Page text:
The majority of horror movies take place at night, and for good reason: the dark is scary. Blinded by what’s right in front of us, our mind searches for whatever information it can get and often comes to the worst conclusions: the coat hanging on the door is an old man; noise from outside is a monster, and so on.
Horror plays on this universal fear to great effect, but too much of the same can get boring. Fortunately, these films have found other ways to scare audiences; keeping their fears in broad daylight, they let go of the dark while managing to keep the themes dark.
The wicker man is a popular British horror film based on the 1967 novel Ritual by David Pinner. Directed by Robin Hardy, this cult classic stars Edward Woodward as Neil Howie, a police sergeant sent to a small Scottish island in search of a missing girl. Here in Summerisle, he is confronted with claims that the maiden never existed and witnesses strange pagan rituals by the locals. A devout Christian, Howie is horrified by the island’s practices, but that’s the least of his problems. Still searching for the missing girl, on May Day, Howie finds himself at the mercy of the townspeople and their leader Lord Summerisle (Christopher Lee).
Located mainly during the day, The wicker man no less frightening. In fact, the warm, sunny atmosphere makes it all the more unsettling as it conjures up dreamlike feverish visuals that mask the horrors that are happening. Something’s off, but you’d never guess what from the islanders’ good humor or Harry Waxman’s cinematography alone.
Tobe Hooper The Texas Chainsaw Massacre is another cult classic that has spawned several remakes – the most recent of which will be released later this month. The 1974 low-budget slasher centers on Sally Hardesty (Marilyn Burns) who, along with her paraplegic brother and two friends, visits her grandfather’s grave following reports of vandalism and grave robbing. On a second trip to the old homestead, they pick up and abandon an unstable hitchhiker (Edwin Neal) who, unbeknownst to them, belongs to a cannibalistic family. He, his brother Leatherface (Gunnar Hansen), and grandfather Sawyer (John Dugan), later torment the group in brutal and bloody ways.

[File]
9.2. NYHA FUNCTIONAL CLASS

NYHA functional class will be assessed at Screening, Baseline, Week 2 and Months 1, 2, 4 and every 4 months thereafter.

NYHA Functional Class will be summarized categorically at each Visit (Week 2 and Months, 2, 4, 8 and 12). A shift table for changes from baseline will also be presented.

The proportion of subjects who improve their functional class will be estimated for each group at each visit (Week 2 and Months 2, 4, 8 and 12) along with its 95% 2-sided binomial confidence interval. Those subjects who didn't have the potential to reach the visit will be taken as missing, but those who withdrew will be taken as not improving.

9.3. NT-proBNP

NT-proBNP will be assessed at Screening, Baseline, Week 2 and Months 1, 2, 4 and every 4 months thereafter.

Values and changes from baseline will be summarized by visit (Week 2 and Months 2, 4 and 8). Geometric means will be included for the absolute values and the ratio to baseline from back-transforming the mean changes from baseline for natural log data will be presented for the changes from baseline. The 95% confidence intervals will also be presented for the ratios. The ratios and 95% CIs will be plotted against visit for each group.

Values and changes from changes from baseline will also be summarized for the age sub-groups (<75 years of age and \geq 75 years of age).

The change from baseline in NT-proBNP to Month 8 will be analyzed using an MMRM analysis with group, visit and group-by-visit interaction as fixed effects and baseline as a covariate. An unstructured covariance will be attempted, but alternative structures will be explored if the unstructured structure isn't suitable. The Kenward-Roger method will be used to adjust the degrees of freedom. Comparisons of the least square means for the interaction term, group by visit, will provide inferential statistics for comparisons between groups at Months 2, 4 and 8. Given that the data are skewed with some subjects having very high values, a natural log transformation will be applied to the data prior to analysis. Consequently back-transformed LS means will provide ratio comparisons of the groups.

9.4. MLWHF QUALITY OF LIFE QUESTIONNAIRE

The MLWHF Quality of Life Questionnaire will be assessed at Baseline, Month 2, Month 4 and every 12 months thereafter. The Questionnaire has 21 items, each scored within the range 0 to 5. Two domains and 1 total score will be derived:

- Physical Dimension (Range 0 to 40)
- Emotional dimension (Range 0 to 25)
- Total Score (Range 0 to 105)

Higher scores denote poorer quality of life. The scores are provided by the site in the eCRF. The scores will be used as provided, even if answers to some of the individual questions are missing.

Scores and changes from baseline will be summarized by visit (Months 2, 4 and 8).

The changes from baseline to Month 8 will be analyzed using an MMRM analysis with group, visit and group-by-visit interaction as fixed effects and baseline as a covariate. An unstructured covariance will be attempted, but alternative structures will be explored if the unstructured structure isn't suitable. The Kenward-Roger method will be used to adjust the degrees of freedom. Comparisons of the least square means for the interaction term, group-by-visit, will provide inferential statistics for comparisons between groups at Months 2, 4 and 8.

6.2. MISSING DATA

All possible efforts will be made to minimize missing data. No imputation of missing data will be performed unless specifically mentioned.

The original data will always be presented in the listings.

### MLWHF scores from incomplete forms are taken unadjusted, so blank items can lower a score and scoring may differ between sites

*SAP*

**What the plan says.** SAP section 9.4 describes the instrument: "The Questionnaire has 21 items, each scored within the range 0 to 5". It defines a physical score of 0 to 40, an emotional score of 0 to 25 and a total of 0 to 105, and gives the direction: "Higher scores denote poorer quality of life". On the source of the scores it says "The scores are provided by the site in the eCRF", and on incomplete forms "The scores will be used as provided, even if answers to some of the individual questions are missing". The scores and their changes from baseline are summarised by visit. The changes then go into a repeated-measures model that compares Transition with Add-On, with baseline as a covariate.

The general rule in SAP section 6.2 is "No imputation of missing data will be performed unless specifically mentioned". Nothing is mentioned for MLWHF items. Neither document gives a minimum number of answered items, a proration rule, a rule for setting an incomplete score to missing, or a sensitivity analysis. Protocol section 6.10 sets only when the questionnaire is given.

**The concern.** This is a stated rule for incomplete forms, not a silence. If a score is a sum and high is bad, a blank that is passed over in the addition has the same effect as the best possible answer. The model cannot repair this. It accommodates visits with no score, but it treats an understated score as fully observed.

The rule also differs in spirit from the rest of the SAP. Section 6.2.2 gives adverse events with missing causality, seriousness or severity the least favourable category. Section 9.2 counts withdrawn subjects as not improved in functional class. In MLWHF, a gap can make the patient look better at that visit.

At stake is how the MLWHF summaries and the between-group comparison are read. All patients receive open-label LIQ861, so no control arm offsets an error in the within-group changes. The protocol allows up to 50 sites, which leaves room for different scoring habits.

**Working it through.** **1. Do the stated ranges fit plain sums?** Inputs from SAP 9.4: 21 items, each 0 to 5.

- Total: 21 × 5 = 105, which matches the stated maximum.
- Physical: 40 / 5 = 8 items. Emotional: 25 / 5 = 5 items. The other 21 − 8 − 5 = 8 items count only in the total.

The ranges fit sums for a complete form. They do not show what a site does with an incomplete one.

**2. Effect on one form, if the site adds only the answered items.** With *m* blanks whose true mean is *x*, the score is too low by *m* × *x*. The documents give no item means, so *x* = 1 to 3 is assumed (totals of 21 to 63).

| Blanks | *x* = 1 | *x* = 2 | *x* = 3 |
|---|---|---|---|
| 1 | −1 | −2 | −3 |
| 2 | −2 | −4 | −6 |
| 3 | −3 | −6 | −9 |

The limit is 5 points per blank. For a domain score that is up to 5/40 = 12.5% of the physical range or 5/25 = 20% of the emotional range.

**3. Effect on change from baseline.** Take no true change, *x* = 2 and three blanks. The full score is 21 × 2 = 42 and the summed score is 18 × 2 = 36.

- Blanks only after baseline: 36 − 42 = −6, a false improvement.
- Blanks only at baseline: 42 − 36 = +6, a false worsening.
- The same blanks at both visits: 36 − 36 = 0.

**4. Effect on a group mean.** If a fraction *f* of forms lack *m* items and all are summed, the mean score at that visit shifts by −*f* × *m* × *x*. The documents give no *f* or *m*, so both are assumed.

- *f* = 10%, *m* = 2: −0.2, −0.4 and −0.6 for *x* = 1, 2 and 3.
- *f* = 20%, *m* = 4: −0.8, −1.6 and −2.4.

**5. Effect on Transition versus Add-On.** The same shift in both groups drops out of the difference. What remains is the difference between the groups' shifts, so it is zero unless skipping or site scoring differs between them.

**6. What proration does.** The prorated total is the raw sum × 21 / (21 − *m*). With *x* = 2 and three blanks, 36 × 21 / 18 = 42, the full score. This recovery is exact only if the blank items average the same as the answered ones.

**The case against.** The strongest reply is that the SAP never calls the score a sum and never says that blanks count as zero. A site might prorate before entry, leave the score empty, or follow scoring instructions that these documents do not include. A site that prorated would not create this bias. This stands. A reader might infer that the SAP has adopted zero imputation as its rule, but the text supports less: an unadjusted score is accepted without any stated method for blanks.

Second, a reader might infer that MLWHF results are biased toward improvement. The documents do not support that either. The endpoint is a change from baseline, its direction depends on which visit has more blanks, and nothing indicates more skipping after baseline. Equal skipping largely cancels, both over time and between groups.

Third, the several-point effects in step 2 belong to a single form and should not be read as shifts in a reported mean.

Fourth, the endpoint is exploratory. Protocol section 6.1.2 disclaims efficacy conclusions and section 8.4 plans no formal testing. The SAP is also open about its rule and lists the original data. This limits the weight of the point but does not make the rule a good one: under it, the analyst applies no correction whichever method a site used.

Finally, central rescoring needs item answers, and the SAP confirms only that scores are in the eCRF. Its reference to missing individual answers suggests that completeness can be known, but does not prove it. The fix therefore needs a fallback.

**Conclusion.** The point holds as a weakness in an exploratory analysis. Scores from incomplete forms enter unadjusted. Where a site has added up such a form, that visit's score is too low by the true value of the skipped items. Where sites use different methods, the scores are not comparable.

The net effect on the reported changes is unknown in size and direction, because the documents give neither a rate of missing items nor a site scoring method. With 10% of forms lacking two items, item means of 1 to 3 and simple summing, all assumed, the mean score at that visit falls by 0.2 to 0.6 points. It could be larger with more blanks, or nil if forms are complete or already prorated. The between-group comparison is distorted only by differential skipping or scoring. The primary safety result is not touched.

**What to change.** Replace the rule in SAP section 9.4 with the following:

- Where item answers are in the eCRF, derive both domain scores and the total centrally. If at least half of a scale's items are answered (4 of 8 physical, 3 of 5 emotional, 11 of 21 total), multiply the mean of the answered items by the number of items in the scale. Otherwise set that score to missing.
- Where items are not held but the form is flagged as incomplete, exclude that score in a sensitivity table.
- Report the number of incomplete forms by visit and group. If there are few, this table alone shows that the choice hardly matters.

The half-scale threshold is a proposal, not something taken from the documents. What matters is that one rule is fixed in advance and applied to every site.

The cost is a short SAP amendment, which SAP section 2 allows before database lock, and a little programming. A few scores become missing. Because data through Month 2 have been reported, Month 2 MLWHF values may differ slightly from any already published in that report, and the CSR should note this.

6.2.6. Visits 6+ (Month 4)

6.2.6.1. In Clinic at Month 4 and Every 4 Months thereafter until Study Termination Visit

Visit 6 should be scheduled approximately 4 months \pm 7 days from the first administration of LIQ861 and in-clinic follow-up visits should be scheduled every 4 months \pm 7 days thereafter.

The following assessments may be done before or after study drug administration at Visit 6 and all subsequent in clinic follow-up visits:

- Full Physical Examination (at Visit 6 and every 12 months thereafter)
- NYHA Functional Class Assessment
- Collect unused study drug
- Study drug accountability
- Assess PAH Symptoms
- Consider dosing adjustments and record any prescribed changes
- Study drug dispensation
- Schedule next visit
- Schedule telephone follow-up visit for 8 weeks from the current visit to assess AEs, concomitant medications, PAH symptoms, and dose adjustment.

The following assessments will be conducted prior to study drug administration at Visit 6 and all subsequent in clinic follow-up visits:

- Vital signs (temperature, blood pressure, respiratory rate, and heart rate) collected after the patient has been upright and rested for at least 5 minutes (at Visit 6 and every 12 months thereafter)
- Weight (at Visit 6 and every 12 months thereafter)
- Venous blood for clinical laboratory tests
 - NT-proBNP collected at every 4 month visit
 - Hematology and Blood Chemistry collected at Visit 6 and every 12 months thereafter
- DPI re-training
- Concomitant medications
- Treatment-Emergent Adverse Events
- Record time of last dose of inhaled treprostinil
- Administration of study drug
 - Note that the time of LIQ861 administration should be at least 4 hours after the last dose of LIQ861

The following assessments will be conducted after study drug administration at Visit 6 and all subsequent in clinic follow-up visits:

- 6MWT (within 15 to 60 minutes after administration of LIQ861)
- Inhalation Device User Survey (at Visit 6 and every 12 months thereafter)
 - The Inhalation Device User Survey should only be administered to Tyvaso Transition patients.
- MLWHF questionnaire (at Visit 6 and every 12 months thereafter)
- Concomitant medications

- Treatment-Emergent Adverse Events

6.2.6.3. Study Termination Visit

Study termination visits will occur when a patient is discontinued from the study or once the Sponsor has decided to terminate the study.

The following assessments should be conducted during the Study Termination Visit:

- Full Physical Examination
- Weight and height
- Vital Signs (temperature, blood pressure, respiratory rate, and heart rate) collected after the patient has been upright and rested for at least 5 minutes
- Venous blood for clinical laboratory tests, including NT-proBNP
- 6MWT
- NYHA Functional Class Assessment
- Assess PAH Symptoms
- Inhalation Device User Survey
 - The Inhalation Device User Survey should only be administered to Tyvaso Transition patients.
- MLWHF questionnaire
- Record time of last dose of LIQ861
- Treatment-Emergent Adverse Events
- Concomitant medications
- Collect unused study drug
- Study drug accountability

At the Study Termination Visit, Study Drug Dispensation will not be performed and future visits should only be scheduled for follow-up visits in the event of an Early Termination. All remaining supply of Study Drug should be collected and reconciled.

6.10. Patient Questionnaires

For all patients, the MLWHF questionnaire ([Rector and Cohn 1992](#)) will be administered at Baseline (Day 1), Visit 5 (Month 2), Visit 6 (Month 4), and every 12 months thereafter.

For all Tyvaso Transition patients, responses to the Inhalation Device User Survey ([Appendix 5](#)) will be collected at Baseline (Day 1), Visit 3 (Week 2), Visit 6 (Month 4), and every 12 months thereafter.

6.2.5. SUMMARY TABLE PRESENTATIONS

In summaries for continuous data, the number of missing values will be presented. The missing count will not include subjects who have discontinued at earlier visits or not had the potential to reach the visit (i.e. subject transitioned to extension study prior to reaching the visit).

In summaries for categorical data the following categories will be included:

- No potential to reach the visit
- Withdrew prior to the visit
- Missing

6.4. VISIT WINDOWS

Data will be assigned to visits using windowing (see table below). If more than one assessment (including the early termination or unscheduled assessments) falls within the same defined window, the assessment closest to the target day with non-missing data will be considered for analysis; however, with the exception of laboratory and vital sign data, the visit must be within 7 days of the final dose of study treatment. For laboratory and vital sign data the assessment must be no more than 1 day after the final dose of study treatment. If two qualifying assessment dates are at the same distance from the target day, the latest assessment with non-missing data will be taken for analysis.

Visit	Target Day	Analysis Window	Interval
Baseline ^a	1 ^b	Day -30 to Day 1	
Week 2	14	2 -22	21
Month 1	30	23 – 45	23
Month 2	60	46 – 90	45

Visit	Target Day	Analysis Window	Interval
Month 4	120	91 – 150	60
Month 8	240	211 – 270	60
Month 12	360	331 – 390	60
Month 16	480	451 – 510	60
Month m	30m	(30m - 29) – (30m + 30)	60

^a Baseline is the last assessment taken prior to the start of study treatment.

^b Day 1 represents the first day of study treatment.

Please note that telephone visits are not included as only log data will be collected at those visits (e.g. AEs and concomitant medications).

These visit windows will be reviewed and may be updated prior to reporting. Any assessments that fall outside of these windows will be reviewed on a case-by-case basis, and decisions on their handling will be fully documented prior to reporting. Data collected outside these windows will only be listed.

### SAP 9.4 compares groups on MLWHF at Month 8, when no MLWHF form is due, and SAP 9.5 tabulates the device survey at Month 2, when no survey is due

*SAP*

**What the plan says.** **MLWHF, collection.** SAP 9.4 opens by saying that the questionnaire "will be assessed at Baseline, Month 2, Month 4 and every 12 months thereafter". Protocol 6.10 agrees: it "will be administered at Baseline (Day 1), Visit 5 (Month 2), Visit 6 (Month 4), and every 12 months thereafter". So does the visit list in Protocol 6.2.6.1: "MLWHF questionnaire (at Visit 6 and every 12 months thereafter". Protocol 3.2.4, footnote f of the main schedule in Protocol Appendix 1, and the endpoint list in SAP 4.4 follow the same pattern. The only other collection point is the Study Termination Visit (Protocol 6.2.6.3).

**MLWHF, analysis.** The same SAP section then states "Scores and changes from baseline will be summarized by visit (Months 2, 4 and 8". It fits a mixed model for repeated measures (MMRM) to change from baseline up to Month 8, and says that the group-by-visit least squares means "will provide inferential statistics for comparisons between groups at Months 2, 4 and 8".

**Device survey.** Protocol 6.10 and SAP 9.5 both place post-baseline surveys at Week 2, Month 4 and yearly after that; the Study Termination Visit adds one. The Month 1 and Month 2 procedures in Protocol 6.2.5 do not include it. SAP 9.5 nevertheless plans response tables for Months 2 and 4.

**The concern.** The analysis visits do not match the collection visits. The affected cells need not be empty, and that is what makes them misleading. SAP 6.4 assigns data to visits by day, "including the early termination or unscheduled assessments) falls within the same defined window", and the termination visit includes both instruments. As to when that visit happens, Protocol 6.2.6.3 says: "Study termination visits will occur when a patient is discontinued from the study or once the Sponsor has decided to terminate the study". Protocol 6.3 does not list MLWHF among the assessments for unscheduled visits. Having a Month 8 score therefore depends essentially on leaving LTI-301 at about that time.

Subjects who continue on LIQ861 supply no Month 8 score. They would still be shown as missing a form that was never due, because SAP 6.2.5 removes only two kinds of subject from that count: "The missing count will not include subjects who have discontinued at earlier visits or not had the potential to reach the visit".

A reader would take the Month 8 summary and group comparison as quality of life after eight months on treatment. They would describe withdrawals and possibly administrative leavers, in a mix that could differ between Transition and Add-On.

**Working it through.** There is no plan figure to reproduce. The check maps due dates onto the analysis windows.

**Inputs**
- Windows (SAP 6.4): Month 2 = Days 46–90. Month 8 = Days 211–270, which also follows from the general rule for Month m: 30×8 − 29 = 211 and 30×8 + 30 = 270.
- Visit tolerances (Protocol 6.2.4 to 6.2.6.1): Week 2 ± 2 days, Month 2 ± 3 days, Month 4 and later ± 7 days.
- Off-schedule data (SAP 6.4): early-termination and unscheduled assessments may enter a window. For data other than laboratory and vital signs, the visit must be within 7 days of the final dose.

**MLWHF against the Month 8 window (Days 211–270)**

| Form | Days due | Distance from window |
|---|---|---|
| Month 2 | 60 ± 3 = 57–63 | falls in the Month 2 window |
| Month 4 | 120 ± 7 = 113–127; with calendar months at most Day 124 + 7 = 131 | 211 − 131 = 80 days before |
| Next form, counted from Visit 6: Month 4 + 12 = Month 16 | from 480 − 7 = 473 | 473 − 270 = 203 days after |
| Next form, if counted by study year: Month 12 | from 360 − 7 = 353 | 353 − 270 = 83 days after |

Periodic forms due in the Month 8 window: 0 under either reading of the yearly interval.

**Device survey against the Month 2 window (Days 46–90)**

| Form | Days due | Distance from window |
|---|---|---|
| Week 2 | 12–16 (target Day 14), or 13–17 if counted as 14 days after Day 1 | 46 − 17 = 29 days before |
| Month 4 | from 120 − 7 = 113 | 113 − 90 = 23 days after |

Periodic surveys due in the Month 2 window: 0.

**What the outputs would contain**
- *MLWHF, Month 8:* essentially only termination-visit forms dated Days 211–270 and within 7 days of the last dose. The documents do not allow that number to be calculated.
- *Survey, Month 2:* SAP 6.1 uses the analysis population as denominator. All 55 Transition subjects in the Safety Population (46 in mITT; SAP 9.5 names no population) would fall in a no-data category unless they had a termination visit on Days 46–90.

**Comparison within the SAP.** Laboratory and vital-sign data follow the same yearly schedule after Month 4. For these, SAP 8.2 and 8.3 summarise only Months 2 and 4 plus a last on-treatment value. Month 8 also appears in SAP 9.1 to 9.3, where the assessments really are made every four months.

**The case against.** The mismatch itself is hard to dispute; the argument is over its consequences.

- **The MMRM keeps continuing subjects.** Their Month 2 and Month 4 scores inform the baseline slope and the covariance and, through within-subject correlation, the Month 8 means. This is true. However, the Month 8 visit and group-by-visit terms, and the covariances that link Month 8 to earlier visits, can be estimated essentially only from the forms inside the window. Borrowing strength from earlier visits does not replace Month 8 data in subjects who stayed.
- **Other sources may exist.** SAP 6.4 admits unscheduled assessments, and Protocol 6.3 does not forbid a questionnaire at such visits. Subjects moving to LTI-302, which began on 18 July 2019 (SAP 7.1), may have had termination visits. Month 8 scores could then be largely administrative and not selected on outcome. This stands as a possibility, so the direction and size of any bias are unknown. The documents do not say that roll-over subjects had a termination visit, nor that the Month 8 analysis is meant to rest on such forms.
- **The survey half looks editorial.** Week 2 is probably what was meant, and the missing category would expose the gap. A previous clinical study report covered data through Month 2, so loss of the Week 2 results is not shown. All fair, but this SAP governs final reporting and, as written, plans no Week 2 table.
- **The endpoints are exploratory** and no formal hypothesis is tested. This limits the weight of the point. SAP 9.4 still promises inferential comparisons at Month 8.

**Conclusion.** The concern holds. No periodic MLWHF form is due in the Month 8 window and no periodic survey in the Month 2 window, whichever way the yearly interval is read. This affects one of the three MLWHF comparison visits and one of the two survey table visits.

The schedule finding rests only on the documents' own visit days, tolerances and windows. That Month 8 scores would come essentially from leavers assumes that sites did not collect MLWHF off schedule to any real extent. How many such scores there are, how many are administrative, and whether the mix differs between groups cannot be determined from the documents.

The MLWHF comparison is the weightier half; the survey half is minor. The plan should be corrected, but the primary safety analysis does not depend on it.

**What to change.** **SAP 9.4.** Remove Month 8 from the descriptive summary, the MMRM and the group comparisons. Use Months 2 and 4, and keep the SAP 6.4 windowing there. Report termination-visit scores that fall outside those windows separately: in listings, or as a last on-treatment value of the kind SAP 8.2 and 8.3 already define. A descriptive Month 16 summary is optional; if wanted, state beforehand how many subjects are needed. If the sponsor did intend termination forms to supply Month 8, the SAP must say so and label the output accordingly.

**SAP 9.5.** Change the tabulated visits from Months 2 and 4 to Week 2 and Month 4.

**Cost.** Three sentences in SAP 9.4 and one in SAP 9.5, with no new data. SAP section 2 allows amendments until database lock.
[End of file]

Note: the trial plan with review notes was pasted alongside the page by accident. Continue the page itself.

While the film is stereotypically violent and has its fair share of scares, The Texas Chainsaw Massacre doesn’t need darkness to be scary. Stranded in rural Texas, the feeling of sinking comes from the isolation of the groups. With no one around to save them, they are only visible to those who attempt to kill them.
Good night mom is an Austrian psychological horror film directed by Veronika Franz and Severin Fiala. Set in a secluded lakeside home, it follows twins Elias and Lukas (Schwarz) who grow increasingly suspicious of their mother (Susanne Wuest) after she returns home from reconstructive surgery. Unrecognizable by her bandages, the woman also behaves strangely and treats her sons markedly differently than before.
Unlike previous films, most of the events of Good night mom take place behind closed doors. At the start of the film, it is daylight outside, but the woman has closed the blinds and only a fraction of the light is filtering through. A sense of entrapment sets in and is later confirmed when – in an unexpected turn of events – the boys take their mother prisoner in her own home.
Directed by John Krasinski, A silent place is a post-apocalyptic horror about a family desperate to survive the blind but noise-sensitive monsters that have killed most of the population. Krasinski and his real-life wife Emily Blunt star as Mr. and Mrs. Abbott, with Millicent Simmonds and Noah Jupe playing their on-screen children. The audience meets the family sometime after the world is ruined, where they live on an isolated farmhouse. They haven’t been found by the monsters yet, but their luck is about to run out.
With its terrifying premise, A silent place does not need to rely on scare tactics – or even its monsters – to instill fear. On the contrary, the film’s lack of dialogue encourages audiences to become hyper-vigilant and fearful of the noise itself, as the fate of the family rests in their silence.
by Ari Aster Midsommar is one of A24’s most highly praised productions. Similar to The wicker man, it’s a folk horror about a cult that further explores the effects of trauma. Following a tragic family murder-suicide, Dani (Florence Pugh) struggles with her sanity and feels her boyfriend Christian (Jack Reynor) drifting away. When she learns of Christian’s plan to celebrate the summer solstice with his Swedish friend Pelle (Vilhelm Blomgren) and co in his ancestral town, she follows and is welcomed with open arms.
Midsommar is probably the most obvious example of a horror film set in broad daylight. According to the wishes of Aster and director of photography Pawel Pogorzelski, Midsommar is distinctly dynamic, with many of its scenes bordering on overexposure. The result is a visual treat that, coupled with terror and tragedy, leaves a sickly taste.
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